- Of those who have done so, 9 percent said they had done so against another student.
- They discovered no significant variations in cyberbullying behaviors based on gender or ethnicity.
Statistics on Suicide
It has been found that cyberbullying can cause a wide range of negative consequences. For example, a study published in 2014 connected it to various mental and physical ailments.
Many tales in the popular press focus on a person who committed suicide as a result of cyberbullying. However, until recently, little study has been done on the link between cyberbullying and suicide risk.
Researchers found the following:
- Suicide attempts rise by 8.7 percentage points as a result of cyberbullying.
- Cyberbullying is linked to a 15 percent increase in suicidal thoughts.
- Suicide rates fall by 11 per 100,000 people for every 1 percent reduction in online bullying.
- There was a 7 percent decrease in cyberbullying victimization after the introduction of cyberbullying regulations in the United States.
Male victims were more likely to take their own lives due to cyberbullying. Non-fatal suicide behaviors are more likely to be increased among women who have been subjected to cyberbullying.
You or your teen can reach out to the National Suicide Prevention Lifeline at 1-800-273-8255. Dial 911 if you believe there is an immediate danger to life or property. To report an emergency threat, dial 911.
Cyberbullying In The Workplace
Many people are being mistreated online in the workplace as more and more firms rely on electronic communications. According to researchers, cyberbullying in the workplace is distinct from other forms of bullying.
Cyberbullying in the workplace can occur both inside and outside of the office. The anguish may not end when the office doors close, as victims may be subjected to electronic contact at all hours of the day or night.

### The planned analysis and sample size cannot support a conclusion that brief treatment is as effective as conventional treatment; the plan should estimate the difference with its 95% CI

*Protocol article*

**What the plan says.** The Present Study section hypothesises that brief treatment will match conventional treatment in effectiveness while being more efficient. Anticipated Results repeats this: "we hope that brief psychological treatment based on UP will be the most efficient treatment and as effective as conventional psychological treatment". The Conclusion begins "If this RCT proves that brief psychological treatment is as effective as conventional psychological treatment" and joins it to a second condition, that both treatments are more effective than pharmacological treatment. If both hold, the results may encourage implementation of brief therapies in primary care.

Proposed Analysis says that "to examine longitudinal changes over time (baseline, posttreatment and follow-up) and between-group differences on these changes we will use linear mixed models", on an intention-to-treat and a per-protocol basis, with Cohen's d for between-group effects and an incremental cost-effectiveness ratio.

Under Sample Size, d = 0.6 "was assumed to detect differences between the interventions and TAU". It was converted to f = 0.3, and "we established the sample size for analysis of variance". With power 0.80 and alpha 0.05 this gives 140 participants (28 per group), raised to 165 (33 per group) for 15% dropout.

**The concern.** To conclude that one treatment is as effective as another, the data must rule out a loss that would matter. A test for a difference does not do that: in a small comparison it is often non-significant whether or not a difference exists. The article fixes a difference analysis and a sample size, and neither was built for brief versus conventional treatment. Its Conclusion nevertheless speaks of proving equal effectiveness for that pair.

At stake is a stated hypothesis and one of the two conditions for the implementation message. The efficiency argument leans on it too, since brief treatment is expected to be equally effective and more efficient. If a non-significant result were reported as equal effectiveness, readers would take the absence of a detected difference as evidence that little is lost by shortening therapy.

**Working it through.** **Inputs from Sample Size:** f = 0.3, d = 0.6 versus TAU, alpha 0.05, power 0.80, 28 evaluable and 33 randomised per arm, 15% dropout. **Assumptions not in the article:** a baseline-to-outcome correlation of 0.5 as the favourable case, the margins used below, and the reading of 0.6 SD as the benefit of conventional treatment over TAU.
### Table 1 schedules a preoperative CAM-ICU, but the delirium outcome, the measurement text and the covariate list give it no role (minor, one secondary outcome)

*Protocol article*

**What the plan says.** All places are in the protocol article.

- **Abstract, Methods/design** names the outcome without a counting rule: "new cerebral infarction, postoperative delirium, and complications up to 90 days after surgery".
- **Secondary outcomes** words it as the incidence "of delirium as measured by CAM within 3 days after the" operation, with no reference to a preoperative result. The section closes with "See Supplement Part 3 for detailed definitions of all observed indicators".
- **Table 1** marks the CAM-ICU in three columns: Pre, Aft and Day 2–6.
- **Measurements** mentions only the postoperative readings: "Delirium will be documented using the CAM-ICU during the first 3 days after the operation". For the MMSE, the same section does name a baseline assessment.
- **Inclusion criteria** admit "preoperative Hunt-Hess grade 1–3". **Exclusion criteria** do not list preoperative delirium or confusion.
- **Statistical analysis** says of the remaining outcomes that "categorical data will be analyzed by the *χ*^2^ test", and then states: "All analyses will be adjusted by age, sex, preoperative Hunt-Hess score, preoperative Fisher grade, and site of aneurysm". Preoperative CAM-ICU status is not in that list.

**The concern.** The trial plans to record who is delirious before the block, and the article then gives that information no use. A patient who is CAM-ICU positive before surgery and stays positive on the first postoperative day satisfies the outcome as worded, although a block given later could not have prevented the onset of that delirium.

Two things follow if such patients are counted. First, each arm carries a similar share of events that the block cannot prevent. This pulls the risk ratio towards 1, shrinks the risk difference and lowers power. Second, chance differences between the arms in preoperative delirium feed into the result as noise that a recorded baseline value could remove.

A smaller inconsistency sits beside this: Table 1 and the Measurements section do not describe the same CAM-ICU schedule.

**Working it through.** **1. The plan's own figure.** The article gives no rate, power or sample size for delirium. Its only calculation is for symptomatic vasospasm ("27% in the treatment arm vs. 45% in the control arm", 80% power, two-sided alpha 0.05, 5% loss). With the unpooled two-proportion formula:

Many forms of workplace cyberbullying exist. Social media campaigns and blogs may be used to attack the victim. Threats of public disclosure of private information may also be part of the conversation.
Many people are subjected to cyberbullying by an unnamed coworker. Victims who don’t know whom they’re being targeted can find this particularly upsetting.
Cyberbullying at work has been connected to higher stress, impaired mental and physical well-being, emotional difficulties, worse job satisfaction, and lower performance, according to a study published in Computers in Human Behavior in 2017.
According to findings from a study done in 2016 by the Universities of Sheffield and Nottingham:
- Workplace cyberbullying has been reported by 8 out of 10 people in the past six months.
- In the last week, between 14 and 20 percent of people reported experiencing cyberbullying.
Take action if you or your child is being cyberbullied. The bully should be prevented from contacting you if possible. Contacting an administration or HR expert to report what’s going on is also vital. Depending on the regulations in your location, you may also need to call the police.
Talk to your doctor if the circumstance is affecting your mental and physical health. Referral to a therapist can aid you in processing your experience and in making efforts to improve your feelings of well-being.